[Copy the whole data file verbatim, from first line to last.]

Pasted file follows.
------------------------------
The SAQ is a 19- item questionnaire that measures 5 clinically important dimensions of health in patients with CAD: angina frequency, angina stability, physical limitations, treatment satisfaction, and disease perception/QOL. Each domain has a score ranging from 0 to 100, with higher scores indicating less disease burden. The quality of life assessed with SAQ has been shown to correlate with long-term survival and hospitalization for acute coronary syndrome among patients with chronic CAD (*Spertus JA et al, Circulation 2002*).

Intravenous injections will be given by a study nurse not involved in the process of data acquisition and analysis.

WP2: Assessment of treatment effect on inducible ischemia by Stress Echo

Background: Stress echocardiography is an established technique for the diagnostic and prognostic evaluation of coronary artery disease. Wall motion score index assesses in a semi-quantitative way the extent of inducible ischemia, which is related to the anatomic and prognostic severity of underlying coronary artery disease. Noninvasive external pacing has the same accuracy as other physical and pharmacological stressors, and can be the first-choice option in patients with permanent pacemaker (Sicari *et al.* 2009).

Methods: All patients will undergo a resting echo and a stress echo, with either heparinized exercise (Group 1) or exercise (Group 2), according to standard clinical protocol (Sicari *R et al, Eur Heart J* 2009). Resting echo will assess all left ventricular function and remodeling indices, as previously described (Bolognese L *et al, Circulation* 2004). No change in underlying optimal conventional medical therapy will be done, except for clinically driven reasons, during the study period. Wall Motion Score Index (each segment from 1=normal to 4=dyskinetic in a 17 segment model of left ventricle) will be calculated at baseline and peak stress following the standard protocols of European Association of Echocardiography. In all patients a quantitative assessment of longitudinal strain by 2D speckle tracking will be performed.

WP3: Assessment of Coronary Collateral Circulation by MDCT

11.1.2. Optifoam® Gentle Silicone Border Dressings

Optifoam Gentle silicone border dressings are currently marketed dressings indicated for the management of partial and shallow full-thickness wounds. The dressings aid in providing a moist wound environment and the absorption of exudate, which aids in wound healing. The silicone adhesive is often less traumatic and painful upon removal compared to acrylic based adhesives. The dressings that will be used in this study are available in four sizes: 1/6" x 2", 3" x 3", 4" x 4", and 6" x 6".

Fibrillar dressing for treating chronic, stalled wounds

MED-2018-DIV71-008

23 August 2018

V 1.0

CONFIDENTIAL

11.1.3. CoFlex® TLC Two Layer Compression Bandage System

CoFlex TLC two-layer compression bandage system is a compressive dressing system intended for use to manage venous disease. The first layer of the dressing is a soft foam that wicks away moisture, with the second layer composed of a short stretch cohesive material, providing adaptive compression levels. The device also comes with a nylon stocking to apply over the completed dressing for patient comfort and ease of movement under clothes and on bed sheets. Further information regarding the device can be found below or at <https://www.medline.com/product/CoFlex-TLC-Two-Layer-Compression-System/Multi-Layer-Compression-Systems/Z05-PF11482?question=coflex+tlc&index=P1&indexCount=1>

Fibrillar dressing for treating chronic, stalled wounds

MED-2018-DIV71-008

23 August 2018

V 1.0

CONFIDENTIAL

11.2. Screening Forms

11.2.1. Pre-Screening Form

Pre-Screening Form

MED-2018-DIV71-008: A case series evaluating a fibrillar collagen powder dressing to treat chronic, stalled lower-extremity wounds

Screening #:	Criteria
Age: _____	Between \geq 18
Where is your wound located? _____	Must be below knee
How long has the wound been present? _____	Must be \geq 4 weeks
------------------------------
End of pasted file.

The SAQ is a 19- item questionnaire that measures 5 clinically important dimensions of health in patients with CAD: angina frequency, angina stability, physical limitations, treatment satisfaction, and disease perception/QOL. Each domain has a score ranging from 0 to 100, with higher scores indicating less disease burden. The quality of life assessed with SAQ has been shown to correlate with long-term survival and hospitalization for acute coronary syndrome among patients with chronic CAD (*Spertus JA et al, Circulation 2002*).

Intravenous injections will be given by a study nurse not involved in the process of data acquisition and analysis.

WP2: Assessment of treatment effect on inducible ischemia by Stress Echo

Background: Stress echocardiography is an established technique for the diagnostic and prognostic evaluation of coronary artery disease. Wall motion score index assesses in a semi-quantitative way the extent of inducible ischemia, which is related to the anatomic and prognostic severity of underlying coronary artery disease. Noninvasive external pacing has the same accuracy as other physical and pharmacological stressors, and can be the first-choice option in patients with permanent pacemaker (Sicari *et al.* 2009).

Methods: All patients will undergo a resting echo and a stress echo, with either heparinized exercise (Group 1) or exercise (Group 2), according to standard clinical protocol (Sicari *R et al, Eur Heart J* 2009). Resting echo will assess all left ventricular function and remodeling indices, as previously described (Bolognese L *et al, Circulation* 2004). No change in underlying optimal conventional medical therapy will be done, except for clinically driven reasons, during the study period. Wall Motion Score Index (each segment from 1=normal to 4=dyskinetic in a 17 segment model of left ventricle) will be calculated at baseline and peak stress following the standard protocols of European Association of Echocardiography. In all patients a quantitative assessment of longitudinal strain by 2D speckle tracking will be performed.

WP3: Assessment of Coronary Collateral Circulation by MDCT

11.1.2. Optifoam® Gentle Silicone Border Dressings

Optifoam Gentle silicone border dressings are currently marketed dressings indicated for the management of partial and shallow full-thickness wounds. The dressings aid in providing a moist wound environment and the absorption of exudate, which aids in wound healing. The silicone adhesive is often less traumatic and painful upon removal compared to acrylic based adhesives. The dressings that will be used in this study are available in four sizes: 1/6" x 2", 3" x 3", 4" x 4", and 6" x 6".

Fibrillar dressing for treating chronic, stalled wounds

MED-2018-DIV71-008

23 August 2018

V 1.0

CONFIDENTIAL

11.1.3. CoFlex® TLC Two Layer Compression Bandage System

CoFlex TLC two-layer compression bandage system is a compressive dressing system intended for use to manage venous disease. The first layer of the dressing is a soft foam that wicks away moisture, with the second layer composed of a short stretch cohesive material, providing adaptive compression levels. The device also comes with a nylon stocking to apply over the completed dressing for patient comfort and ease of movement under clothes and on bed sheets. Further information regarding the device can be found below or at <https://www.medline.com/product/CoFlex-TLC-Two-Layer-Compression-System/Multi-Layer-Compression-Systems/Z05-PF11482?question=coflex+tlc&index=P1&indexCount=1>

Fibrillar dressing for treating chronic, stalled wounds

MED-2018-DIV71-008

23 August 2018

V 1.0

CONFIDENTIAL

11.2. Screening Forms

11.2.1. Pre-Screening Form

Pre-Screening Form

MED-2018-DIV71-008: A case series evaluating a fibrillar collagen powder dressing to treat chronic, stalled lower-extremity wounds

Screening #:	Criteria
Age: _____	Between \geq 18
Where is your wound located? _____	Must be below knee
How long has the wound been present? _____	Must be \geq 4 weeks